New cloud security guidance is out from the Federal Risk and Authorization Management program, or FedRAMP. It includes new security controls and templates for agencies and cloud service providers to implement the new controls. The updates came a day after the deadline for agencies to earn FedRAMP certification for their cloud systems. The updates reflect changes from the National Institute of Standards and Technology's Special Publication 800-53. FedRAMP program manager Matt Goodrich says the latest update is the largest release of new FedRAMP information since the General Services Administration unveiled the whole concept two years ago. Right now federal agencies have 16 different FedRAMP-certified cloud options. Goodrich says those 16 options are already in place in 160 locations across the federal government.
The deadline to earn certification for the Federal Risk and Authorization Management Program is only a couple of weeks away. The General Services Administration is scheduling two events to further educate cloud security vendors and federal agencies
The cloud of the future will handle larger workloads and a higher density of virtual machines per server, yet with less space and power consumption.
In this week's Inside the Reporter's Notebook, Executive Editor Jason Miller explores how DoD is developing its cloud security standards and Treasury is filling a financial management void.
Tags: Teri Takai , FedRAMP , GSA , DoD , Keith Alexander , Edward Snowden , cybersecurity , Mike Rogers , Robert Work , Treasury , Mark Reger , Danny Werfel , Norman Dong , OMB , Anne Rung , Dennis VanderTuig , Dan Gordon , OFPP , Lesley Field , Jason Miller , Inside the Reporters Notebook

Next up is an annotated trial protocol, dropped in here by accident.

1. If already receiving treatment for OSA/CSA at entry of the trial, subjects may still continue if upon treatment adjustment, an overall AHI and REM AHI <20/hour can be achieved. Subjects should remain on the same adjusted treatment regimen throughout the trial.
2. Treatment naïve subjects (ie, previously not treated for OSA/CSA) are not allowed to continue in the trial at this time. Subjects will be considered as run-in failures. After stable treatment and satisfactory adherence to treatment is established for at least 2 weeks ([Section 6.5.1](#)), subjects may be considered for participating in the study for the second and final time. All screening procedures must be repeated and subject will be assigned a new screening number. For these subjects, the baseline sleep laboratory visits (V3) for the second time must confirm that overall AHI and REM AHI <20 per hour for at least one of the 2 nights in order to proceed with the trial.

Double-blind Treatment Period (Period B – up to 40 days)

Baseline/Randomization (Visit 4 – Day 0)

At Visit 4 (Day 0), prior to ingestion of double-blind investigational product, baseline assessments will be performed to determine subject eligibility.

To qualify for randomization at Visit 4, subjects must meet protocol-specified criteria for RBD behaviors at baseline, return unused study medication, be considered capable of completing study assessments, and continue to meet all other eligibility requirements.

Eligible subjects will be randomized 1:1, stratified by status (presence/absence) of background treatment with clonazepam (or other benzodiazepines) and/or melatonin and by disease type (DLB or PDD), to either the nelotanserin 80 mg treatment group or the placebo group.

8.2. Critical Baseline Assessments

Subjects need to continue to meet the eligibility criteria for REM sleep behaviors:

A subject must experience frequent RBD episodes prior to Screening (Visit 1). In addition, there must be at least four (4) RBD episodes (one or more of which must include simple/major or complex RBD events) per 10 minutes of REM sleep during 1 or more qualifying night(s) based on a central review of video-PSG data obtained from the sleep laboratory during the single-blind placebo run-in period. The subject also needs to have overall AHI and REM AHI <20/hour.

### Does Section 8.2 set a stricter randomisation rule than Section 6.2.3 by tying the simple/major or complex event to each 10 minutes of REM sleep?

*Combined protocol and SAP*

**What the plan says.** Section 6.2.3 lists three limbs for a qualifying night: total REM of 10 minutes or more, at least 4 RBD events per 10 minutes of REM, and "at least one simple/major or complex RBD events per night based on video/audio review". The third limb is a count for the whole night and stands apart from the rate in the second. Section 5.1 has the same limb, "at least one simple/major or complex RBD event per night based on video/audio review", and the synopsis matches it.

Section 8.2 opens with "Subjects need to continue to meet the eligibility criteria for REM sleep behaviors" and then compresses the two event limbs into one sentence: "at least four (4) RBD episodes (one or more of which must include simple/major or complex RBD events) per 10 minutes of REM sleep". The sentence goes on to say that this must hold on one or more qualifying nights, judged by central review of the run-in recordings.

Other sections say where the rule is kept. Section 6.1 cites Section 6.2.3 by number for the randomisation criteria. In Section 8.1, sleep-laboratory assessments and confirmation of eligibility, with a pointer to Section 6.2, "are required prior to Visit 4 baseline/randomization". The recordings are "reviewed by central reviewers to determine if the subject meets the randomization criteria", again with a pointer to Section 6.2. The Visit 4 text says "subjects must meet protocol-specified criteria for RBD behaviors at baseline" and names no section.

Emerging technologies like cloud, wireless access and virtualization are making telework an easy -- and economic -- solution for some agencies.
Tags: Brian McGrath , George Jakabcin , A New Era in Technology , telework , mobile , technology , cybersecurity , Virtualization , In Depth , Federal Drive , Michael OConnell , Census Bureau , TIGTA ,
For the past two years, agencies have been making the jump to the cloud. Many first made the jump to the cloud for back-office systems, such as email or Web hosting. But more recently, agencies are seeing value in putting mission critical IT systems in the cloud.
At the same time, federal chief information officers still are coming to terms with how cloud providers secure their public and private cloud services. The General Services Administration's FedRAMP is helping to alleviate some of those cyber concerns. Progress has been slow and steady.
There are other initiatives such as the Federal Cloud Credential Exchange that also is beginning to show promise.
This panel discusses what agencies need to consider as they move more and more of their systems to the cloud--security, identity management and ease of use.